"Offshore accounts harbor billions of dollars, and people should take notice that the secrecy surrounding these deals is rapidly fading."
- IRS CommissionerDoug Shulman, 2008
Even individuals and businesses which do not intentionally use foreign bank accounts to maintain assets secretly should take note of increasingly stringent disclosure requirements in the United States for such accounts and should be mindful that the civil and criminal penalties associated with noncompliance have increased in both likelihood and magnitude. A perfect storm of recent factors - increased cooperation from foreign banks known for secrecy and aggressive legislation strengthening the Internal Revenue Service arsenal - has elevated foreign bank accounts into a topic that cannot be ignored.
Taxpayers with foreign bank accounts aggregating more than $10,000 at any time during the year must disclose the existence of such accounts on Form TDF 90-22.1 (Report of Foreign Bank and Financial Accounts or "FBAR"). While the FBAR originated in 1970 from the Bank Secrecy Act, significant revisions to the form and associated penalties for noncompliance have garnered attention. In addition, the FBAR is not filed with a tax return. Instead, the FBAR must be filed by June 30 (no extensions are available) each year. The general purpose of the FBAR is to provide disclosure of financial or other interests (e.g., signatory authority) in financial accounts located in foreign jurisdictions.
First, recent revisions have expanded the FBAR in terms of coverage. Previously, the FBAR was required to be filed by any United States person. The term "United States person" encompassed a citizen or resident of the United States, a domestic partnership, a domestic corporation, or a domestic estate or trust. Now, with the recent revision, "United States person" includes "a person in and doing business in the United States." Hence, a foreign person in and conducting business in the United States may now be required to file an FBAR. The definition of "financial account" has also been broadened to include mutual funds, deficit card and prepaid credit accounts in addition to any bank, securities, securities derivatives or other financial instruments accounts.
The expansion in FBAR coverage permeates the area of pass-through entities as well. In general, a United States person (as defined more broadly above) must file an FBAR if owning more than 50 percent of the total value of the shares of stock in a foreign corporation with a financial account abroad. This applies to a partnership or S corporation but, in addition, any partner or shareholder directly or indirectly owning more than 50 percent of the foreign corporation will be required to file an FBAR individually. To illustrate, consider a domestic partnership that owns 60 percent of a United Kingdom limited company. If a domestic partner owns a 90 percent interest in the partnership, both the partnership and the partner must file an FBAR separately. Hence, taxpayers should closely scrutinize their interests in partnerships and S corporations to gauge their reporting obligations.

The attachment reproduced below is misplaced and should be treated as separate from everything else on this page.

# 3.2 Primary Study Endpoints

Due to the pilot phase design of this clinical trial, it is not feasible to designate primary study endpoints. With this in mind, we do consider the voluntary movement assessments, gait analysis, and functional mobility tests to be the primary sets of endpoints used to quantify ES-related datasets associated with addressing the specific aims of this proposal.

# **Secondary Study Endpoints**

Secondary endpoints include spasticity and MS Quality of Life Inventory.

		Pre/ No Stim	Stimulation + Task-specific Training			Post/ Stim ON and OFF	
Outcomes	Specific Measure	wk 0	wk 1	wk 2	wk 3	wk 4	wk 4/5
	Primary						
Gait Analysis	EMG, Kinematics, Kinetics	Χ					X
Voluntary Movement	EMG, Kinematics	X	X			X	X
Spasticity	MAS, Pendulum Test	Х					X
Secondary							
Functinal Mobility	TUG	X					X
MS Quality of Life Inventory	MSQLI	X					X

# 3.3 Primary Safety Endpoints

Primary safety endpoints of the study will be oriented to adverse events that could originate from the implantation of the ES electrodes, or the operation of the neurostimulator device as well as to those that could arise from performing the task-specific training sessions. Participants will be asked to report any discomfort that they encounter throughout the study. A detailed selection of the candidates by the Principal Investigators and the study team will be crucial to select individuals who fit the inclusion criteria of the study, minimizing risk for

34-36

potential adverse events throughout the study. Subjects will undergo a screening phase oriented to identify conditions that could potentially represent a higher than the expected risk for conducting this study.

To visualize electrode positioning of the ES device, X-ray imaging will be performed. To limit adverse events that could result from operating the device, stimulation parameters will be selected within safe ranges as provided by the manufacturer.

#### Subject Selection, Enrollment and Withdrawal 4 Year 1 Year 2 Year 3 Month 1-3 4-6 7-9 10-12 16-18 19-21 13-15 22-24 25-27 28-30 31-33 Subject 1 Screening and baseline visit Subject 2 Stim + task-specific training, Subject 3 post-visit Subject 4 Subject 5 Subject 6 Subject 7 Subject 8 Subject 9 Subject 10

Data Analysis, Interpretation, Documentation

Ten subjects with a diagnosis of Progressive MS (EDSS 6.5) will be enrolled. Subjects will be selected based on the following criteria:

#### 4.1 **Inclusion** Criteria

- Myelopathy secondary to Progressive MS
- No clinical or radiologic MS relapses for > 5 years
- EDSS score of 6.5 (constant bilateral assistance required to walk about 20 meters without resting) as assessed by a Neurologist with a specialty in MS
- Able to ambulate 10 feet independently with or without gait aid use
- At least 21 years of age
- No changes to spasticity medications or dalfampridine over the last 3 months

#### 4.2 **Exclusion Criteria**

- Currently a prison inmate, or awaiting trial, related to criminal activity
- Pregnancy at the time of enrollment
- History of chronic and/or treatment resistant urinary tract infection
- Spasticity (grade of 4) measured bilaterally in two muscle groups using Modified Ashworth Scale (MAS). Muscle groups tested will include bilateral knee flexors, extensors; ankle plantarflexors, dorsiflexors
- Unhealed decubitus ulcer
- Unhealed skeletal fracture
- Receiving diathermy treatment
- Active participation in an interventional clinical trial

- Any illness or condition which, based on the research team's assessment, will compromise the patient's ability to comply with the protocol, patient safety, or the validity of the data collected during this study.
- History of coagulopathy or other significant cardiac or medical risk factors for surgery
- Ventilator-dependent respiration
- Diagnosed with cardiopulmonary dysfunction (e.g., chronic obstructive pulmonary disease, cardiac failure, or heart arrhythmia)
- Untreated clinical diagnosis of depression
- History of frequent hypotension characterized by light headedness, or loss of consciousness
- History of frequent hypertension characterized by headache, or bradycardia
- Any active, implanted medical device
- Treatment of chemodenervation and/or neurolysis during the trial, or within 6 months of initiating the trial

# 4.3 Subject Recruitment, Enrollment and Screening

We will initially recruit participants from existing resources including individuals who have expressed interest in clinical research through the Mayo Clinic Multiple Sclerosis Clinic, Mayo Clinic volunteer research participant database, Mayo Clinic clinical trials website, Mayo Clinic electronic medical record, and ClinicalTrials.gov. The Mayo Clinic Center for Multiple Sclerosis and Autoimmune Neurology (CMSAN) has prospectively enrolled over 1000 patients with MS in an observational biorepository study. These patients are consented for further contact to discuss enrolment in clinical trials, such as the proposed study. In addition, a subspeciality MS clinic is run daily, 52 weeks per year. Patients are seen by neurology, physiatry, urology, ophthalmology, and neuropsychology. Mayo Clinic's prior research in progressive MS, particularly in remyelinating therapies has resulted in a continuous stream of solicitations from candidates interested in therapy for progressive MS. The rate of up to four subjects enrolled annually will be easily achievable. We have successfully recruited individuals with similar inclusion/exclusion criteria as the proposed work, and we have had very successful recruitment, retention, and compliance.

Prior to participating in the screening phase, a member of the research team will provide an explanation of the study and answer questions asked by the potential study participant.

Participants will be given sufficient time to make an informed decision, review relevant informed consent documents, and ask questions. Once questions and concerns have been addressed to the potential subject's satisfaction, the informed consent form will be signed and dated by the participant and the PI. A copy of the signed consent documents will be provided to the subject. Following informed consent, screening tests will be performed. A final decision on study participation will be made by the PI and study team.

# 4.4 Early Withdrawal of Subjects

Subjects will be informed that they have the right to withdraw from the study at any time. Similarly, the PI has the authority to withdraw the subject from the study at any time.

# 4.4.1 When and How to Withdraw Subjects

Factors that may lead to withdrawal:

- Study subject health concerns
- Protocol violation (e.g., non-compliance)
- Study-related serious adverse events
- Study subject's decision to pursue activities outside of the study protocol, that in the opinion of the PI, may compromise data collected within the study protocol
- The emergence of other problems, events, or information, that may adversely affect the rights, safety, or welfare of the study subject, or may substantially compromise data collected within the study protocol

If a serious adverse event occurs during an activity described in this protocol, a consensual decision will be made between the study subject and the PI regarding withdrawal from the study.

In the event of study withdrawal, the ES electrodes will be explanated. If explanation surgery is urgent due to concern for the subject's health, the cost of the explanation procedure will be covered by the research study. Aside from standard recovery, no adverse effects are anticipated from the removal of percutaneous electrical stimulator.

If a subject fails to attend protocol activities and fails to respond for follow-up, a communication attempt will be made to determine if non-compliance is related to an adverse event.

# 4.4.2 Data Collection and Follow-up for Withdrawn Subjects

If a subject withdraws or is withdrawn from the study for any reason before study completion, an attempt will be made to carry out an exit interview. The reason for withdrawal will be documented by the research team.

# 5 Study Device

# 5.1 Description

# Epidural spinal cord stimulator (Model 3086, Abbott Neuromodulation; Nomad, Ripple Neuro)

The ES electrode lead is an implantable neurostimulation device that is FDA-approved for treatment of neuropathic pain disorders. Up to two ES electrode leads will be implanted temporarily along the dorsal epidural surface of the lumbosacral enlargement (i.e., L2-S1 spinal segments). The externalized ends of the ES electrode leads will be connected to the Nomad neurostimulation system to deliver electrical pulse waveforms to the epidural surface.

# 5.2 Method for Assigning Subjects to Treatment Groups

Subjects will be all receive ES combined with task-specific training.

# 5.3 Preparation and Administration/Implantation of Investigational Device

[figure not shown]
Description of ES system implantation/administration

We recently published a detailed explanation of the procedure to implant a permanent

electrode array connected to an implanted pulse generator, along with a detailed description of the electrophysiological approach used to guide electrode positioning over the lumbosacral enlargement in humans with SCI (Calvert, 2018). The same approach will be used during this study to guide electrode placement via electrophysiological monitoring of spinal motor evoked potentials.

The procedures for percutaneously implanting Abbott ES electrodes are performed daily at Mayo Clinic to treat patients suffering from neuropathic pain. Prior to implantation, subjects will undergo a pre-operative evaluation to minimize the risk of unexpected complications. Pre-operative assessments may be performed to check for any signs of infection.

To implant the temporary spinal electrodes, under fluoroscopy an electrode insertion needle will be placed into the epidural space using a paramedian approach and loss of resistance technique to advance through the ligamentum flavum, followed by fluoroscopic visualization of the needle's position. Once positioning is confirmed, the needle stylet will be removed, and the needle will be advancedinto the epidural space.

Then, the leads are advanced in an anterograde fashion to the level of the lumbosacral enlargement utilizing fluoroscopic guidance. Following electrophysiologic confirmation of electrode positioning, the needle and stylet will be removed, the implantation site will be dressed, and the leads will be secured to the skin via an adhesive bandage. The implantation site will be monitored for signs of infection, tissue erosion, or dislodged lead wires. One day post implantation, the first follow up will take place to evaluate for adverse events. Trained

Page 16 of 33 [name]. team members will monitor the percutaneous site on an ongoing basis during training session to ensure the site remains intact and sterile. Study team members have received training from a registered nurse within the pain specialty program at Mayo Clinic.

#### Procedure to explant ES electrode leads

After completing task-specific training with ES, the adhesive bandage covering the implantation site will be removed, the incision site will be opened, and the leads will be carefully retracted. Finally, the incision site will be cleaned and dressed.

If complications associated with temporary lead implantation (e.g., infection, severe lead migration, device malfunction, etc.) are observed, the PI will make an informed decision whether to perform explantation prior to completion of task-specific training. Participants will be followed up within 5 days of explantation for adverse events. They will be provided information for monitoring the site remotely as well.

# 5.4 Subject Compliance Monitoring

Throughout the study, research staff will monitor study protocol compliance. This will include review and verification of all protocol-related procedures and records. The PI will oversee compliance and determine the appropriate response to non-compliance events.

Second, penalties associated with the FBAR have increased in recent years. In general, absent a willful violation, the maximum penalty is $10,000. By contrast, civil penalties for willful violations have increased to the greater of $100,000 or 50 percent of (1) the amount of the transaction for a violation involving a transaction or (2) the underlying account's balance at the time of violation. Criminal violations of FBAR requirements may result in a $250,000 fine and five years of imprisonment. Additionally, if the FBAR violation is in tandem with another violation of law, the fine is potentially $500,000 and 10 years' imprisonment. These penalties are illustrated in the accompanying chart.
For a limited time, taxpayers may avoid potential criminal prosecution by participating in a voluntary disclosure program reporting offshore bank accounts and assets. The six-month program was initiated on March 23, 2009. Taxpayers that participate in this program will be subject to pay back taxes and interest for the previous six years and a special 20 percent penalty in addition to other penalties that may apply. (For a further description of this program, please visit http://www.eisnerllp. com/Nep/News.aspx?id=4021.)
Taxpayers should also take note of the recent cooperation stemming from foreign jurisdictions known for protecting accountholder identities and the Internal Revenue Service. For example, the Internal Revenue Service recently successfully uncovered the identities of individuals with bank accounts in Switzerland. In general, there is an overall movement toward transparency of foreign bank accounts.
As demonstrated above, the requirements for foreign account reporting have become complex and an increasingly aggressive Internal Revenue Service has taxpayers with foreign accounts within its sights. Taxpayers with foreign bank accounts should be aware of the general trends mentioned above to avoid damaging consequences such as civil and/or criminal penalties for noncompliance. The risks associated with noncompliance far outweigh the inconvenience of reporting these accounts.
Any tax advice in this communication is not intended or written by Eisner LLP to be used, and cannot be used, by a client or any other person or entity for the purpose of (i) avoiding penalties that may be imposed on any taxpayer, or (ii) promoting, marketing, or recommending to another party any matters addressed herein. With this article, Eisner LLP is not rendering any specific advice to the reader.
Jon Zefi is a Principal with Eisner and a member of the tax advisory services group, with expertise in federal and international tax matters. Aninda Dhar is a Senior in Eisner's tax advisory services group focusing his efforts in real estate services and international taxation .